About EngineerChic

This is EngineerChic, where hard science and technology meets chic design and sophisticated style.

Founded in 2010, this blog is a way to connect with other women around the world, sharing similar experiences in technical (typically male-dominated) fields, to discuss important questions facing women in these industries and to showcase some of the exciting opportunities out there for women today.

Follow the blog and remember to stay chic!

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About the author

Rhea Naidoo is a management consultant at a top consulting firm. She is a cybersecurity and IT Infrastructure specialist, bringing distinctive and impactful best-practices and solutions to her clients. She has worked in two highly gender-exclusive fields: mechanical engineering and cybersecurity, and continues to connect with other women and men in the field and share her experiences through her long-running blog, EngineerChic.

After finishing her degree in Mechanical Engineering at the University of Cape Town, Rhea worked in the field for a multinational mining company, designing, building and commissioning processing plants in South Africa. Her passion for technology spurned a career-change into IT infrastructure, taking her to San Francisco in 2015, where she currently lives.

She has been a long-time champion for women in technical fields and has spoken at several conferences on pertinent topics facing women in the industry. She has also been a volunteer for the mechanical engineering society ASME, leading initiatives for early-career engineers and for Engineers Without Borders as a project lead.

6 thoughts on “About EngineerChic”

  1. Good…
    Congratulations for your web site “challenge-chasing diva” and welcome to the Mechanical Engineering World….

    Diego Bragança – Steel Valley, Brazil

  2. Hi

    It was a pleasure meeting you, and listening to all the interesting things you said, in Rome last night. Of course, as for your blog, judging by the way you spoke about it, I had high expectations, but you met them 100%, and I really think it can be really instrumental in empowering young women and freeing them from gender-related issues in their professional choices. I hope your flight back to South Africa was comfortable and wish you all the best for your future career and in your future endeavours as a champion of gender equality in the professional world.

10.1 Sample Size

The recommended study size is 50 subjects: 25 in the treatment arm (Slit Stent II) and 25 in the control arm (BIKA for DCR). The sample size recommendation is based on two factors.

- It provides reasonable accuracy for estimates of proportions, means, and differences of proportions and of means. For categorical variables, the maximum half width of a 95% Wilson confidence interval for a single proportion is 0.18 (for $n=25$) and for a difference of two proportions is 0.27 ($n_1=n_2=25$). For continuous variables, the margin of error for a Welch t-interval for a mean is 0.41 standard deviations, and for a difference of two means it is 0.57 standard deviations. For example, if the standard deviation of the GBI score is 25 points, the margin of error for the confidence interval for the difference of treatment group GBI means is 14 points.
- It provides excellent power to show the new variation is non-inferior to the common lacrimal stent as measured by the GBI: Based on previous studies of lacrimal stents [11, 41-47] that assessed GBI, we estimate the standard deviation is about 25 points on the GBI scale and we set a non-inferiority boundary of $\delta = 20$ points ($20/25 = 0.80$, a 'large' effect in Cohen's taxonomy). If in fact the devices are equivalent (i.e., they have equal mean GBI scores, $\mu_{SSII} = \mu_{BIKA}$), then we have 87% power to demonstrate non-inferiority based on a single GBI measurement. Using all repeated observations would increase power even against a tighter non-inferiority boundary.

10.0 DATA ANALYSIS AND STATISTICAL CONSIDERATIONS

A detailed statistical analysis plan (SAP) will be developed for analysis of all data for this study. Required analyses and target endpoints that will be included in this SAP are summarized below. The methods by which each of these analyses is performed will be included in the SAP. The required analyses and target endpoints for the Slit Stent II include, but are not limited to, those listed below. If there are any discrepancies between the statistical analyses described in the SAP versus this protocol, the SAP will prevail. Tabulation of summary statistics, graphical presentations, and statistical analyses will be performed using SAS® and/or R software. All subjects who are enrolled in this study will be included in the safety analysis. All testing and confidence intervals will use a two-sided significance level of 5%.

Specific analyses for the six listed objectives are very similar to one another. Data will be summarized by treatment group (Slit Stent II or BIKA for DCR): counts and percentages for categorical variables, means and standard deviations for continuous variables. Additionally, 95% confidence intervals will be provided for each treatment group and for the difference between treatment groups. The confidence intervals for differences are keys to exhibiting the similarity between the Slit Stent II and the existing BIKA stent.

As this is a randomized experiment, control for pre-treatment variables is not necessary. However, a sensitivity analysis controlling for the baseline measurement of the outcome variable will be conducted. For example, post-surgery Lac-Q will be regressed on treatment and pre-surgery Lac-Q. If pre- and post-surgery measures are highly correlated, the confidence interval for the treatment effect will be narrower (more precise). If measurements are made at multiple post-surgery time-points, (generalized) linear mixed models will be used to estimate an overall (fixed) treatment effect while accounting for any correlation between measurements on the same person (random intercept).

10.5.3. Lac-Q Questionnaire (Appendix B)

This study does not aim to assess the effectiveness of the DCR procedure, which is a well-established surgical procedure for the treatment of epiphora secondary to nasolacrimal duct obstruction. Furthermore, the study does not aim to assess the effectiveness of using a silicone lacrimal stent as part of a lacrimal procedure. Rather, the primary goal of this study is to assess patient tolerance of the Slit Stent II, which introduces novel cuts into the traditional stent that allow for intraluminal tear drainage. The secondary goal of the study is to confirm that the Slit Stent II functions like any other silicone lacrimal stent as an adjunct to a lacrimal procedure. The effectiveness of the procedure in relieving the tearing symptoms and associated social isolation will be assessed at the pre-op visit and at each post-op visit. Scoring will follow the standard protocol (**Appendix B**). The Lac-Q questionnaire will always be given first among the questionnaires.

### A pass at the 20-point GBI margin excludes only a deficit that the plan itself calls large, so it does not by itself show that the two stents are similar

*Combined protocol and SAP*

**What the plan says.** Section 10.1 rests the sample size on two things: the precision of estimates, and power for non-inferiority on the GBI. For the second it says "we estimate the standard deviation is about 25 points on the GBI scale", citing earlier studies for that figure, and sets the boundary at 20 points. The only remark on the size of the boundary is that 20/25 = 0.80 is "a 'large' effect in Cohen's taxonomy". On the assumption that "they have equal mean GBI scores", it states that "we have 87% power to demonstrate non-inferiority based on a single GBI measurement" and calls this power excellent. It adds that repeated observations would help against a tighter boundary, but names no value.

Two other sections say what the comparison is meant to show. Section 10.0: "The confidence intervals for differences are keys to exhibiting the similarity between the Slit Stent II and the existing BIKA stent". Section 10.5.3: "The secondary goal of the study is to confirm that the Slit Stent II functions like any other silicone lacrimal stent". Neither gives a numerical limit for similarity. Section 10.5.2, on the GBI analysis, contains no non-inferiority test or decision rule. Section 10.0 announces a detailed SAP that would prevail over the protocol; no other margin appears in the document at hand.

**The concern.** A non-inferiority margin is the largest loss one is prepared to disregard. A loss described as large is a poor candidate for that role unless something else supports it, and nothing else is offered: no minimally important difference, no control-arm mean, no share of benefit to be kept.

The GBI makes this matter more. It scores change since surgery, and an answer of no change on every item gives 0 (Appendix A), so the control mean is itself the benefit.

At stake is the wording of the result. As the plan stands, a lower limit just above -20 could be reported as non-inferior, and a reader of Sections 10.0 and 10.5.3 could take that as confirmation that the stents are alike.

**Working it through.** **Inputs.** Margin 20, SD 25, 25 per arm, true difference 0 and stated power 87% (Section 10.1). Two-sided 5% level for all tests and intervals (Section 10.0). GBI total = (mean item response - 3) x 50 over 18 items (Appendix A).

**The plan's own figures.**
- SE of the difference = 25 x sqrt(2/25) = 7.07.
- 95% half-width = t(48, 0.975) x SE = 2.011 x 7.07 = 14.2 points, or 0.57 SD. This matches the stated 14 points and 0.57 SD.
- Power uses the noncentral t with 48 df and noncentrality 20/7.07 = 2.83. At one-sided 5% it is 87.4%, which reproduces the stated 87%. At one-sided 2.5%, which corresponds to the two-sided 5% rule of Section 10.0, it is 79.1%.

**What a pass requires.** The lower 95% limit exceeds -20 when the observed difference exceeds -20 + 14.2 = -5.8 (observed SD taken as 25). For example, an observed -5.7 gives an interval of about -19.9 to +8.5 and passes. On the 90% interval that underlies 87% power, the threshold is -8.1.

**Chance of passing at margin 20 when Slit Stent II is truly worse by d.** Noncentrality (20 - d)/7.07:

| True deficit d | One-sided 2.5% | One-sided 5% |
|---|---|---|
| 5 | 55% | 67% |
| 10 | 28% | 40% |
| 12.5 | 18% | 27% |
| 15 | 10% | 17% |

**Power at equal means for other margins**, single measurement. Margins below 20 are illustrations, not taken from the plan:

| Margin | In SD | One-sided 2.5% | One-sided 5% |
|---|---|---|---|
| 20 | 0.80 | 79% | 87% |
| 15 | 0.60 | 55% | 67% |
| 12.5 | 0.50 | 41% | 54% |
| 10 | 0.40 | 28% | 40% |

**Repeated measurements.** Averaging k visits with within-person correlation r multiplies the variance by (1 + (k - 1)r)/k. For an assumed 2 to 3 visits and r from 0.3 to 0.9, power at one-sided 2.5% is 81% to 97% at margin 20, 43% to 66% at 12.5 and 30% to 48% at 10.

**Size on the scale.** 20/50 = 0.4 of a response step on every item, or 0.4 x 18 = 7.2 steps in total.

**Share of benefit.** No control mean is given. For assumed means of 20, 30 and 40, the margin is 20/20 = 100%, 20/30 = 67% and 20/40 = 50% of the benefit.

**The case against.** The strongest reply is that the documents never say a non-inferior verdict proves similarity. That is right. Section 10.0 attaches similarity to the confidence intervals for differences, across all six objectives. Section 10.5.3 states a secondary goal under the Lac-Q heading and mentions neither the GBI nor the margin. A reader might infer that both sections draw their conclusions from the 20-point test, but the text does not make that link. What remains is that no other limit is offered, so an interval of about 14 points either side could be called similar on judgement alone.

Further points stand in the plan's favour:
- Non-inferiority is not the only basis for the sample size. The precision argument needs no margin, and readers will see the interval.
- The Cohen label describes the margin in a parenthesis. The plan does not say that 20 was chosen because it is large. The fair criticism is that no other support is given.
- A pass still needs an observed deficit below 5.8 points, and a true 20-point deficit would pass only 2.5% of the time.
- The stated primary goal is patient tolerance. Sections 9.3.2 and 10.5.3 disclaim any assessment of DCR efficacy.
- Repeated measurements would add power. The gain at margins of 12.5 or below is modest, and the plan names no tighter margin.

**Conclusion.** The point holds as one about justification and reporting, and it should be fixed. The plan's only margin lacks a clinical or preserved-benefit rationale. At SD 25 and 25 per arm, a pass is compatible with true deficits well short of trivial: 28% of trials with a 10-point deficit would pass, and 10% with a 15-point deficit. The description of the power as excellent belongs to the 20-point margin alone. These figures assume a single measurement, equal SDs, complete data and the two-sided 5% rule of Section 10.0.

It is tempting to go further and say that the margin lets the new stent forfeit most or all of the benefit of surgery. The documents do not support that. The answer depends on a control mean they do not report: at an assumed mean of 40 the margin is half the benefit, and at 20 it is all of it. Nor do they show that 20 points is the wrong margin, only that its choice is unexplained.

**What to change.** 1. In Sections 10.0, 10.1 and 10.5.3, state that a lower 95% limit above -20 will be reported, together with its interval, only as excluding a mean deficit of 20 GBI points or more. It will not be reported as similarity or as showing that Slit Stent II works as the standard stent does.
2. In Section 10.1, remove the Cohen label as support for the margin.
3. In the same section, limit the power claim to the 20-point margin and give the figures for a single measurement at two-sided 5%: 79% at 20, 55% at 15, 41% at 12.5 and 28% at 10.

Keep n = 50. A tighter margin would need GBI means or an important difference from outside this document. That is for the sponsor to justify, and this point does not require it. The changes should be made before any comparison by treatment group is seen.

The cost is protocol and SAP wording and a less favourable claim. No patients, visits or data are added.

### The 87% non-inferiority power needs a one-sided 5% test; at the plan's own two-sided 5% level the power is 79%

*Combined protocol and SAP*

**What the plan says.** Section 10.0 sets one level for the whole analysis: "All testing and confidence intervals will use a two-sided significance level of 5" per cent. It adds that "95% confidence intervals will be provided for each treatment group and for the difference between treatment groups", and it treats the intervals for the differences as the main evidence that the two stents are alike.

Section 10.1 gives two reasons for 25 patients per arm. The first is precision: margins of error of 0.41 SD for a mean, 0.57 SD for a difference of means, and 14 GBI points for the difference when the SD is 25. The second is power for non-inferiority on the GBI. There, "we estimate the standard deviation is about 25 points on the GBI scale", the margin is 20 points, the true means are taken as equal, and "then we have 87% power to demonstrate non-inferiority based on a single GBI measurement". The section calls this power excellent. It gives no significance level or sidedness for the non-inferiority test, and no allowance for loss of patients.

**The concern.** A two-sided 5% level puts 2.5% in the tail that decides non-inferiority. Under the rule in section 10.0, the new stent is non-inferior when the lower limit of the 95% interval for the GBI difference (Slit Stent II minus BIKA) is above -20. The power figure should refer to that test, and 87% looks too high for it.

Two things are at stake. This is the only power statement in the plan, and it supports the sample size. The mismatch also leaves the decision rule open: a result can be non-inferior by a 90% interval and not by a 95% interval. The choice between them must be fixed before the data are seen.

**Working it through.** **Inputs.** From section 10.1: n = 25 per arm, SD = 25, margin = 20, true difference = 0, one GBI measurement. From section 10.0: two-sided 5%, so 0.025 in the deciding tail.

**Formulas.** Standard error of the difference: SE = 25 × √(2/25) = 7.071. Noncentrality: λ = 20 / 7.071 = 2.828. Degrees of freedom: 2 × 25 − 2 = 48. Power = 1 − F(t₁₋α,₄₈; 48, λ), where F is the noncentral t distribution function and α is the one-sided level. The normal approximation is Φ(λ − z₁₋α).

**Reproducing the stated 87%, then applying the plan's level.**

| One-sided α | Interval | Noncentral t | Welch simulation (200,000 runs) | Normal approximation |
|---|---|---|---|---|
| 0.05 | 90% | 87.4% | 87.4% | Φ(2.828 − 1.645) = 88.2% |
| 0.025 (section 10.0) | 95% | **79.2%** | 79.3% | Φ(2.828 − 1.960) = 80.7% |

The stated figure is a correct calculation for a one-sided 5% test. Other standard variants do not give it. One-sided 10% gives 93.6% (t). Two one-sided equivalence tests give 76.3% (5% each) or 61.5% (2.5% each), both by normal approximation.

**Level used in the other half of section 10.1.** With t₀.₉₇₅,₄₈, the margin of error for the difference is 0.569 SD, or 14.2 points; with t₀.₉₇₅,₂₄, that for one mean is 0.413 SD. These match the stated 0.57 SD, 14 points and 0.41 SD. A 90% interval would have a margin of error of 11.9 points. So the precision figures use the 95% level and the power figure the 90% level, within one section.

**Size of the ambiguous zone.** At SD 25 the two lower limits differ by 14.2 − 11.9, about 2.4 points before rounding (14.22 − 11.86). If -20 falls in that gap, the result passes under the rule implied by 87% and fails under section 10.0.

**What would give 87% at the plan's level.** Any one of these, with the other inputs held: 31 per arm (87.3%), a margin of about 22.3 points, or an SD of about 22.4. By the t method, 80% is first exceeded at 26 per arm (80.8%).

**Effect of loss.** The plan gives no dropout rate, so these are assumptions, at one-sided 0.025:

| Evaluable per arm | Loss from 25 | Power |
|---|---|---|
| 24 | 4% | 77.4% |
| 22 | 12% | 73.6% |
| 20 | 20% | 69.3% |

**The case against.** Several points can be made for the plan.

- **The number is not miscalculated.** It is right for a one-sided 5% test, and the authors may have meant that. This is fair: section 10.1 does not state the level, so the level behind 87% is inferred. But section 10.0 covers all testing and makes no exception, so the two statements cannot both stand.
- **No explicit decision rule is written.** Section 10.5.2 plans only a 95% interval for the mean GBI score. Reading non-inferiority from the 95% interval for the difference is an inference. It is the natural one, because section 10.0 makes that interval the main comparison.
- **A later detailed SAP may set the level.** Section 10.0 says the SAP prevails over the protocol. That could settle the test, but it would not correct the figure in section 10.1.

Kind regards,
    Roberto

  3. I am a middle-aged female engineer. I am generally pleased with what I’ve accomplished and happy being me. But not happy with my place in society as an older woman because there’s a lot of prejudice against older female engineers, Guys think younger female engineers are cool. It is not just engineering but any higher level of work. So young ladies just be your exciting selves and you’ll do fine with guys. But look at Hillary Clinton, who is an older woman still in her prime, very on top of her game. She is so obviously qualified for the presidency but many people say they don’t want her for no good reason. They say it’s just a feeling they have. They don’t trust her, think she’s just “eh” like they’re rating a dessert.

    I showed up at a job site as a subcontractor and the site supervisor said to our client, “you brought her?” After that shocking comment we got good feedback as the job went along but I thereby learned what some people are thinking without saying, just a feeling they get, right?

    Women, in the workplace you can’t spill out your heart about how nervous you are to do a particular job, just stand strong to convince everyone that you can do it. If something makes you nervous, run towards it rather than away. Nervousness gives way to growth every time.

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